Published May 07, 2012 by
When someone experiences loss, it is often difficult for us to express our condolences. We don’t want to say the wrong thing, make things worse, or fail to convey our well wishes and desire to help out. Words often fail us, but there is one thing that does not: thoughtfulness. Being there, and offering your sympathies in whatever form you can, is always treasured by the mourners.
For many of us, food says what we cannot: that we are here, that we wish them comfort, and that we care. It is not only appropriate to convey your condolences with sympathy cookies, it will be very much appreciated.
When conveying your sympathies, it is best to do so simply. For instance, a lovely basket filled with homemade treats will send your message effectively.
Some ideas for inclusion:
These items are all “comfort foods.” They are warm, homey, and soothing; while a cookie certainly cannot take the pain of loss away, it can send the message that you care and that you wish them comfort.
And it may take the edge off the pain for a moment as they remember they are surrounded by people who love them.
Another advantage is that these varieties can be frozen. If the family is inundated with gourmet food gifts, they can simply stow these away until they are ready to eat them. They can also offer them to guests who arrive to express their sympathies, making it a useful gift as well.
Add a message expressing your sorrow over the loss. Again, simplicity is key.
If the bereaved are religious, you can certainly add your prayers and a message such as, “May the comfort of God help you during this difficult time.” If they are not, do not add messages saying that the deceased is looking down on them, in heaven, an angel, etc. This may be upsetting and against the grain of their own beliefs.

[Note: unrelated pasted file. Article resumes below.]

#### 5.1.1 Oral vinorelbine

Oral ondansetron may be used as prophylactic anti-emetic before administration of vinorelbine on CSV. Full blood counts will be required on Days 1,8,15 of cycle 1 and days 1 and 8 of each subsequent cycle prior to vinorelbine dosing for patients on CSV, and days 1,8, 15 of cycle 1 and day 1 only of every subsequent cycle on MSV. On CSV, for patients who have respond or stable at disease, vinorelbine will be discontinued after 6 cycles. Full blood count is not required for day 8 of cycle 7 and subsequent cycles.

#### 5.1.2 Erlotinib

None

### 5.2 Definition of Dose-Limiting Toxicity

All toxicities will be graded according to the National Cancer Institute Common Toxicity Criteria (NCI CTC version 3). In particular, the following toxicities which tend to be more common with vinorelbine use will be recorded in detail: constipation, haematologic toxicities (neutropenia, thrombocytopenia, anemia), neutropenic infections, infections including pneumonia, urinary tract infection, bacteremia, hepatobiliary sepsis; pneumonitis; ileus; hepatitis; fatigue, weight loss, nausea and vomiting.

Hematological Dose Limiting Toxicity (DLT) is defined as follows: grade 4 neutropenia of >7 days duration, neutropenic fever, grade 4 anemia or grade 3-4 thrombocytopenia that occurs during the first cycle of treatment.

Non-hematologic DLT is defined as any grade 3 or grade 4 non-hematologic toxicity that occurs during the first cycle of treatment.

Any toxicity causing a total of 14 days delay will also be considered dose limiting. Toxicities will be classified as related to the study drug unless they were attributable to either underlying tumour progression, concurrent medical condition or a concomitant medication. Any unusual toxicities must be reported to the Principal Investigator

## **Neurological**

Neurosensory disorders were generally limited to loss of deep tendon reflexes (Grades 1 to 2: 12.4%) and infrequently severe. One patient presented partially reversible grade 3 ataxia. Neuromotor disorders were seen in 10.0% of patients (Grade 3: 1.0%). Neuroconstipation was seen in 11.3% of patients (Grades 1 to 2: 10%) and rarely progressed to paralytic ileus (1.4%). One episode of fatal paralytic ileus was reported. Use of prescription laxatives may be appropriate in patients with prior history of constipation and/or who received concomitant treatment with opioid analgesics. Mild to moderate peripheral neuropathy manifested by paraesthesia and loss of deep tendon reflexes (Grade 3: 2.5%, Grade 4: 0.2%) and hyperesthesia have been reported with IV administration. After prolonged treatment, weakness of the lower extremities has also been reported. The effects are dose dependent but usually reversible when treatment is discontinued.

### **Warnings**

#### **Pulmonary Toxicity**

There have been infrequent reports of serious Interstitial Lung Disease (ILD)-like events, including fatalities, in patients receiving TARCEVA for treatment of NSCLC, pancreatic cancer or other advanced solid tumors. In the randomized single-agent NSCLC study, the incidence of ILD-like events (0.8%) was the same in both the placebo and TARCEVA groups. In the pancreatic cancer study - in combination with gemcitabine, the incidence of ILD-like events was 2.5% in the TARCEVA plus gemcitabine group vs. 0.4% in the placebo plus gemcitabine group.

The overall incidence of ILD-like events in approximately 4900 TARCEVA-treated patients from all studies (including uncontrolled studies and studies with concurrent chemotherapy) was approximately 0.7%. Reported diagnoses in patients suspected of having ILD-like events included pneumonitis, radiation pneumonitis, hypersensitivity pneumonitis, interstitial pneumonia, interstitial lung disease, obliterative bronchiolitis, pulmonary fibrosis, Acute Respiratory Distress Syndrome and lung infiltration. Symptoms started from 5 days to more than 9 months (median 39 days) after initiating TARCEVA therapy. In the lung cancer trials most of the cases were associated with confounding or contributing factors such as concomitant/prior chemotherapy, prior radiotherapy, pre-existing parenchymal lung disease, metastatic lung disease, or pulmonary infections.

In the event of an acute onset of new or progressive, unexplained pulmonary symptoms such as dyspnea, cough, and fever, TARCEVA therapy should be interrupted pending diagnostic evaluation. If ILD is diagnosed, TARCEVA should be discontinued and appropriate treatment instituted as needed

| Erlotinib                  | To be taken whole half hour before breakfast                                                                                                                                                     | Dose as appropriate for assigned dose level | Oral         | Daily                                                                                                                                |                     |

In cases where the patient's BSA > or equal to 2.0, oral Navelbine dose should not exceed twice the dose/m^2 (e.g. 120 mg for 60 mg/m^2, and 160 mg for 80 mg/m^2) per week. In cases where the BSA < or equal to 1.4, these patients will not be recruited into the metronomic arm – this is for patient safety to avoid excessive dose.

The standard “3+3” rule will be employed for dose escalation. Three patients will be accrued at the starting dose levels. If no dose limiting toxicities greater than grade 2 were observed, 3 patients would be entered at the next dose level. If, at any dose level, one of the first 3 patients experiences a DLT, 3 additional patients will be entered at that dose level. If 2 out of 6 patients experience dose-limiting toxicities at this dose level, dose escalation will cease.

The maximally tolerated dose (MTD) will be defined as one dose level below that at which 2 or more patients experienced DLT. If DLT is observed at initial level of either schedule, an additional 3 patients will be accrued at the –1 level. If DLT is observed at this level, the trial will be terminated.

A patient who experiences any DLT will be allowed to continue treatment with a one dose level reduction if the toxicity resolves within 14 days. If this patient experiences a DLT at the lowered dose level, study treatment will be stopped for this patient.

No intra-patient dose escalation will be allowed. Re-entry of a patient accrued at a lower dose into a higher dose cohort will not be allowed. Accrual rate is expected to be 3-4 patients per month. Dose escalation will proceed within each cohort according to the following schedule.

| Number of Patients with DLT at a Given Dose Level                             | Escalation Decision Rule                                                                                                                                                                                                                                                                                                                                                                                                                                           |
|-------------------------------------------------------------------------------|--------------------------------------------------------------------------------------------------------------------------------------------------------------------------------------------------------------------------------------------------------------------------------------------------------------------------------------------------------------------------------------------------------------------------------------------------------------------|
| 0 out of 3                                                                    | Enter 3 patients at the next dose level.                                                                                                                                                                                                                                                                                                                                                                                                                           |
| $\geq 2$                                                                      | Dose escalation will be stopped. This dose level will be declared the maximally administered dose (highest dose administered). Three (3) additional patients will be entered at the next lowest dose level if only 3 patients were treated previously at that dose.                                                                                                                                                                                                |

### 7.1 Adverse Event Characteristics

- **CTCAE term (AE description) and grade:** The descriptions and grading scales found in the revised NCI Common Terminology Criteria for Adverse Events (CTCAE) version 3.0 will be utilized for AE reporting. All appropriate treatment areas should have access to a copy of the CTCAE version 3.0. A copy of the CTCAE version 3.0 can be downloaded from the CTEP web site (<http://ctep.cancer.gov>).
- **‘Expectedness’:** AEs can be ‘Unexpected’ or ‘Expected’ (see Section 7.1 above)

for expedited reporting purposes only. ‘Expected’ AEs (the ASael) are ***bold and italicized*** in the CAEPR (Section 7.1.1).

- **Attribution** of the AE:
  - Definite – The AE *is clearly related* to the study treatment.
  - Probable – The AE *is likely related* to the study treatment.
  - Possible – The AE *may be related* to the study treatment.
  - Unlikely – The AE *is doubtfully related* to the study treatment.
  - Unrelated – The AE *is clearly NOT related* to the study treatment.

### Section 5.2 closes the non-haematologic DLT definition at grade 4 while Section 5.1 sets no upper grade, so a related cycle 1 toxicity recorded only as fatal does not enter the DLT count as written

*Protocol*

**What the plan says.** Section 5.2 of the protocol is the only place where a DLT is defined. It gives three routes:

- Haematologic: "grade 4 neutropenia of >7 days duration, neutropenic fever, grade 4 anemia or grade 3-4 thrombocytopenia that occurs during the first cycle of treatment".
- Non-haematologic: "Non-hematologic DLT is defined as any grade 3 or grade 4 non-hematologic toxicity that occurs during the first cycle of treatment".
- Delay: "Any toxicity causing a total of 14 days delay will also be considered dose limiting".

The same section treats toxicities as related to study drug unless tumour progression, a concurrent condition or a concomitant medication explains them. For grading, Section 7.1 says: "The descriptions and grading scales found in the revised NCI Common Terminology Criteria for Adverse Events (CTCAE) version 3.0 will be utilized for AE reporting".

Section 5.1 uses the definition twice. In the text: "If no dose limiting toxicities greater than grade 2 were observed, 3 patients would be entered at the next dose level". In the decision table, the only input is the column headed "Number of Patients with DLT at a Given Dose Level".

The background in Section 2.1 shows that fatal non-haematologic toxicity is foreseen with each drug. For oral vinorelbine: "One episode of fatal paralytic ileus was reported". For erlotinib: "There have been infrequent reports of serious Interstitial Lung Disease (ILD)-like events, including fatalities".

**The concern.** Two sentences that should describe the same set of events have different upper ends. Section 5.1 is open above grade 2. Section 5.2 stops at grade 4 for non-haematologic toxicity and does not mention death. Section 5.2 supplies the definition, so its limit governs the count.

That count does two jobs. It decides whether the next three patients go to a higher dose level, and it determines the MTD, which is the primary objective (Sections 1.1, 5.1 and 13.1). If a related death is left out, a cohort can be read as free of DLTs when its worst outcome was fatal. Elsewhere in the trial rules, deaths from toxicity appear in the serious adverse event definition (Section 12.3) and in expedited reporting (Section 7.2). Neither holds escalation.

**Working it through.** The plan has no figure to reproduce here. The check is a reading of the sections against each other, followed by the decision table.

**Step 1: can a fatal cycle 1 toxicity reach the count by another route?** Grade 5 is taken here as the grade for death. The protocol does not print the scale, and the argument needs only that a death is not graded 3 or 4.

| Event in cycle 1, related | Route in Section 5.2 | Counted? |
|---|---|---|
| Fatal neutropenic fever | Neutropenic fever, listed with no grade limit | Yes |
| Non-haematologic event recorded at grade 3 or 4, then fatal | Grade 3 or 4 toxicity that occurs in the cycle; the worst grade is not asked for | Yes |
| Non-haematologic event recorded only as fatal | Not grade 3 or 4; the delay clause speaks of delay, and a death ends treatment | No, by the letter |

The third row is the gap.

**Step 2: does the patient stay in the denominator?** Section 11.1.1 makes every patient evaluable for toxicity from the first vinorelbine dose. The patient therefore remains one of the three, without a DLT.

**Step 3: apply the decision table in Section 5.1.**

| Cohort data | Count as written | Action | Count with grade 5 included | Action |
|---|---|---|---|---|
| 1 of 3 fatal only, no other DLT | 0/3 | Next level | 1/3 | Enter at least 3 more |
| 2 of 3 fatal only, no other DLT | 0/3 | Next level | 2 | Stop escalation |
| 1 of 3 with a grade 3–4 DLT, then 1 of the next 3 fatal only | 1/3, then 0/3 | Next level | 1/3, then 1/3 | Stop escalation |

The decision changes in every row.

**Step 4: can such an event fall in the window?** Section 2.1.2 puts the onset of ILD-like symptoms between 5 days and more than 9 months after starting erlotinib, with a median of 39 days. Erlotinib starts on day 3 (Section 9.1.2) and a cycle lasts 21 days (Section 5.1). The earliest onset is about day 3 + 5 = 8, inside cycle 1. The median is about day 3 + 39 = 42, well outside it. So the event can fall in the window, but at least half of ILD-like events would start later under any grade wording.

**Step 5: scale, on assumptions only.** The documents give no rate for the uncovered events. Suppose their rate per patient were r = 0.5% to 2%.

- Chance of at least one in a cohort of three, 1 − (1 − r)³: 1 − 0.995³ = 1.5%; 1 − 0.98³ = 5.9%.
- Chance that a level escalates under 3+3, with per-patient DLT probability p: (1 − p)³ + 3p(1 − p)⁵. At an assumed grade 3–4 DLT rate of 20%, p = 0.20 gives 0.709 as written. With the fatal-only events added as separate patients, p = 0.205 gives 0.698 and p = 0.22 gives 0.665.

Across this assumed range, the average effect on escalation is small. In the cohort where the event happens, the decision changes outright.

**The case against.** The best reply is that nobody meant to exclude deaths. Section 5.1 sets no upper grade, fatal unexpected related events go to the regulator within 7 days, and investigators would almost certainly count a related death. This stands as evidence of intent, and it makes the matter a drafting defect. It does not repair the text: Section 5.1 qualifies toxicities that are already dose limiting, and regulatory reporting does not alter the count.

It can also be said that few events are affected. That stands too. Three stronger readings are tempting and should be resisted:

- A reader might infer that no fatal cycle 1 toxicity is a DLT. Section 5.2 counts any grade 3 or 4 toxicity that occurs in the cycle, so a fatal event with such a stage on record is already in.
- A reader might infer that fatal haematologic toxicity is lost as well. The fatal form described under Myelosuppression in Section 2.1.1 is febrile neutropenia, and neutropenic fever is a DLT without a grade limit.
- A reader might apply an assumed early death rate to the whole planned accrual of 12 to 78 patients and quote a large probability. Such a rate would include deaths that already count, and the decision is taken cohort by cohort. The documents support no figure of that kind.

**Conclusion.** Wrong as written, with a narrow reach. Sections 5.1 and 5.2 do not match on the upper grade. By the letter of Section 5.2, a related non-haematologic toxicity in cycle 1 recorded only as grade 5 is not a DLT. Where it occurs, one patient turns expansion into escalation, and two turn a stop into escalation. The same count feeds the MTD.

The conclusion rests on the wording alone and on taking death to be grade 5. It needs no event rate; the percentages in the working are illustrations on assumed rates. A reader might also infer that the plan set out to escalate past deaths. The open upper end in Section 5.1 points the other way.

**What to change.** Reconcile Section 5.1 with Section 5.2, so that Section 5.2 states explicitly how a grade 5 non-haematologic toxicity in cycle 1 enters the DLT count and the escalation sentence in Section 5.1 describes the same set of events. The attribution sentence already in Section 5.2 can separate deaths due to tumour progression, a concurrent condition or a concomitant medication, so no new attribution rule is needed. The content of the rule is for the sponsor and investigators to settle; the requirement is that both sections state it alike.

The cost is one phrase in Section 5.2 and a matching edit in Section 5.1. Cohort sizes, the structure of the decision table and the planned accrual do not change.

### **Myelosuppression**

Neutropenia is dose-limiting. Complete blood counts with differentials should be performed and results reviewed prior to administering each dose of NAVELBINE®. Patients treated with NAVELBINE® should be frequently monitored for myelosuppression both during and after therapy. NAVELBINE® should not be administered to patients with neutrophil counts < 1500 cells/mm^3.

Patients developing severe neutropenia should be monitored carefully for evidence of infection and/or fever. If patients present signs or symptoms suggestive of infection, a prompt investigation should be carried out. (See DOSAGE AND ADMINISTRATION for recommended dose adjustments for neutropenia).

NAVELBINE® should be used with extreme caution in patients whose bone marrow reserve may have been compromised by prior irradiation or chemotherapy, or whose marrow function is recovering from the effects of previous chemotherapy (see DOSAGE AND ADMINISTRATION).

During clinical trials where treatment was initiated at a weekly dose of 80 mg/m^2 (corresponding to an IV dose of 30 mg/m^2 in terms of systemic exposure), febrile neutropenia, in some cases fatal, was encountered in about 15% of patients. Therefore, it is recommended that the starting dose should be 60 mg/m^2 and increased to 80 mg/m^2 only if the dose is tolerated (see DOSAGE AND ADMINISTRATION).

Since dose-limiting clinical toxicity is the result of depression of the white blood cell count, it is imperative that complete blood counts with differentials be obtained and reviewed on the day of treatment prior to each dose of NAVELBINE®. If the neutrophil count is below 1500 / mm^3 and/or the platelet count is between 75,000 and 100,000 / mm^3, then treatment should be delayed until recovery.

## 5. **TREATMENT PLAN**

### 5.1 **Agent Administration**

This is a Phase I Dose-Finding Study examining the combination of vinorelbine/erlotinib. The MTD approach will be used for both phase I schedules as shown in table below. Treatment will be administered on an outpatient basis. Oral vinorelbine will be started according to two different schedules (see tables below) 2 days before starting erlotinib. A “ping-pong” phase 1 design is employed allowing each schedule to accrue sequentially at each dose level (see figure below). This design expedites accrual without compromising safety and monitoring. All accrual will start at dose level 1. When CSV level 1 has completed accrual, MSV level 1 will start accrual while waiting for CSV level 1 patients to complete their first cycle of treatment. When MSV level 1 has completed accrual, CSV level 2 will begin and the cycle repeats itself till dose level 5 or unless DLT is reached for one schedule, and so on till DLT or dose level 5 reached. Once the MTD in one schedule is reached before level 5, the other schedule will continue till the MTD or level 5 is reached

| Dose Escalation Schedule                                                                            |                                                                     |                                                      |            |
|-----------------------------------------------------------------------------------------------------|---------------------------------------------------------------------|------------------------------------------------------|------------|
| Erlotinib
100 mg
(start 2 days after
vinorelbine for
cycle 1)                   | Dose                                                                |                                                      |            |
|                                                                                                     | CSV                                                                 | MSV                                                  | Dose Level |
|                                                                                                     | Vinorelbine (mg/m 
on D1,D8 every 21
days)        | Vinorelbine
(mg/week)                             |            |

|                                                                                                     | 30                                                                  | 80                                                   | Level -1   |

It is never a good idea to compare tragedies: “I know just how you feel; I lost my grandmother last year.” Even if you have experienced loss, you don’t know just how someone else feels, and they do not want that type of “support.” Instead, acknowledge their loss. A simple, “I’m so sorry,” is so much more helpful than, “Oh, well, he’s had a good life,” or, “It’s God’s plan.” While that may be so, it is not conducive to healing. Recently bereaved people need to grieve. It is hard for us to stand by and do “nothing,” but this is an important part of the process that cannot be skipped or avoided with platitudes.
If you enjoy baking and wish to express your condolences through cookies, consider making extra for the funeral or memorial service. Often, families have a gathering after, and planning food on top of everything else can be just too much for the bereaved. Offer to make a selection of cookies or other homemade treats so they can take that worry off their minds. Again, a simple assortment of classic favorites is always appropriate.
Death is difficult to deal with; it is difficult to talk about; but your words, gifts, and actions after someone has died will be long remembered by those close to him/her. When you care enough to convey your condolences with cookies, you are offering a gift of comfort and balm to the bereaved. It will not “solve” anything, but that is not what they need. They need to know people care, and this is an incredible way to accomplish that.